This week on NOW:
Soon, President Bush will sign the Homeland Security Bill. That will mean more power for the government to encroach on civil liberties and privacy in the name of fighting terrorism. But a double standard has emerged - not even the war on terror is sufficient to cause Congress or the White House to curtail the privacy of gun owners, or to close the loopholes in our gun laws that terrorists exploit to arm themselves. In a report co-produced with public television station KQED in San Francisco and The Center for Investigative Reporting, NPR correspondent Deborah Amos and producer Oriana Zill de Granados introduce us to GUN LAND.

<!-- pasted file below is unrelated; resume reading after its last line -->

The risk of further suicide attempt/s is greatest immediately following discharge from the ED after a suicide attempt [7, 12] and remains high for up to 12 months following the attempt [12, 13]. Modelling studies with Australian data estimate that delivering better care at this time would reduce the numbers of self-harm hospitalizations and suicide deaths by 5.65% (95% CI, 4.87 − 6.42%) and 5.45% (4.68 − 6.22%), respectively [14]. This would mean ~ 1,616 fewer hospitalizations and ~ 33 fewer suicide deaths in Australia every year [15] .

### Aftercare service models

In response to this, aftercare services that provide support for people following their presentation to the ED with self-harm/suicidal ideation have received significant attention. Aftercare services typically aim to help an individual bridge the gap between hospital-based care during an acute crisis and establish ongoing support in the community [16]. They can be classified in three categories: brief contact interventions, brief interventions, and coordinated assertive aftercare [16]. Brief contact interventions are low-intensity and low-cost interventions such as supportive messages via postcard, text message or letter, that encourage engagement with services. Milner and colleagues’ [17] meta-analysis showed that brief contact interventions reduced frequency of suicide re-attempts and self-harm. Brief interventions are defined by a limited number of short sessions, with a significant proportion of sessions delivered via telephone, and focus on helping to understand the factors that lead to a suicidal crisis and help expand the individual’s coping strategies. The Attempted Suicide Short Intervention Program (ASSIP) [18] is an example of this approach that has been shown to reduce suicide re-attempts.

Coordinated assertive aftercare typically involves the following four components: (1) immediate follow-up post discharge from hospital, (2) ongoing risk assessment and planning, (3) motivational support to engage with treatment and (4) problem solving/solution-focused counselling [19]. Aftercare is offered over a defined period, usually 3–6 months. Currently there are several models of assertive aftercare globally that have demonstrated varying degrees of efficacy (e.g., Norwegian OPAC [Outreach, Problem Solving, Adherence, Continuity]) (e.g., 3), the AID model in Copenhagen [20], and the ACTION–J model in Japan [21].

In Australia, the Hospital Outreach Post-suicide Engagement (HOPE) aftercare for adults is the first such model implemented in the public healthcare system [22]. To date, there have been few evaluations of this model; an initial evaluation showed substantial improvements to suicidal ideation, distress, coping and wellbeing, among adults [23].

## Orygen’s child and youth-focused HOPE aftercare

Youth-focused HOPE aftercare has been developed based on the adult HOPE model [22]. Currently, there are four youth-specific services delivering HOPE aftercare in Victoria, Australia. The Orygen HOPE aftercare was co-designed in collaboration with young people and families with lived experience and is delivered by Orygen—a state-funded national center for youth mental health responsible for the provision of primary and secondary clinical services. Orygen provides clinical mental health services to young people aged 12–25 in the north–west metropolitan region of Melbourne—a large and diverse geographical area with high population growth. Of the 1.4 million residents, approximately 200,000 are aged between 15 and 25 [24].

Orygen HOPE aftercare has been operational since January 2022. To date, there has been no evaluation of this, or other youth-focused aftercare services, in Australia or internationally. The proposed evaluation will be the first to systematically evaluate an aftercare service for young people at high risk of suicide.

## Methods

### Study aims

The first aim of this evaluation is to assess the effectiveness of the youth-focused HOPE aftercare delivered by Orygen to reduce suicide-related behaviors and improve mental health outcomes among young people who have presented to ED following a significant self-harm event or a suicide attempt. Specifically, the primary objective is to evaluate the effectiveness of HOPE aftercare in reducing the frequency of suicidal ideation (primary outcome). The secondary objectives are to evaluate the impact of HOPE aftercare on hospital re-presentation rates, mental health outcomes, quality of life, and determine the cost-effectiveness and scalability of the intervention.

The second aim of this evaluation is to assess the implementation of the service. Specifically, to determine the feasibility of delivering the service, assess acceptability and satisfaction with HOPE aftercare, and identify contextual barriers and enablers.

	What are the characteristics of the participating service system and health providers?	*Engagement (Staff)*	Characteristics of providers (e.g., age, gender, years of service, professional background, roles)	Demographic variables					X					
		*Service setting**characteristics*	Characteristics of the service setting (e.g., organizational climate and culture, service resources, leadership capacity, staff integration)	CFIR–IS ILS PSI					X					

Larry Klayman has made a crusade out of kicking down the closed doors of Washington where officials keep secrets they'd rather you knew nothing about. Founder of Judicial Watch, a public interest law firm that investigates and prosecutes government abuse and corruption, Klayman was in court this week pushing for the release of information the government has been keeping secret. He talks to Bill Moyers.
NOW meets Wynona Ward, the founder of Have Justice Will Travel. A truck driver with a law degree, Ward travels around Vermont in her mobile law office providing legal services to victims of domestic violence trapped by abuse and rural isolation.
Bill Moyers interviews Laura Restrepo, journalist and novelist, and one of the most articulate witnesses to the violence unfolding in her native Colombia. She turns to fiction to portray the fierce love of life she finds amid so much menace and death. Her book, LEOPARD IN THE SUN, about a feud between two drug cartels, was translated into English to great acclaim. Now, in her latest novel, THE DARK BRIDE, she writes about people trying to stay alive in Colombia's wild oil country.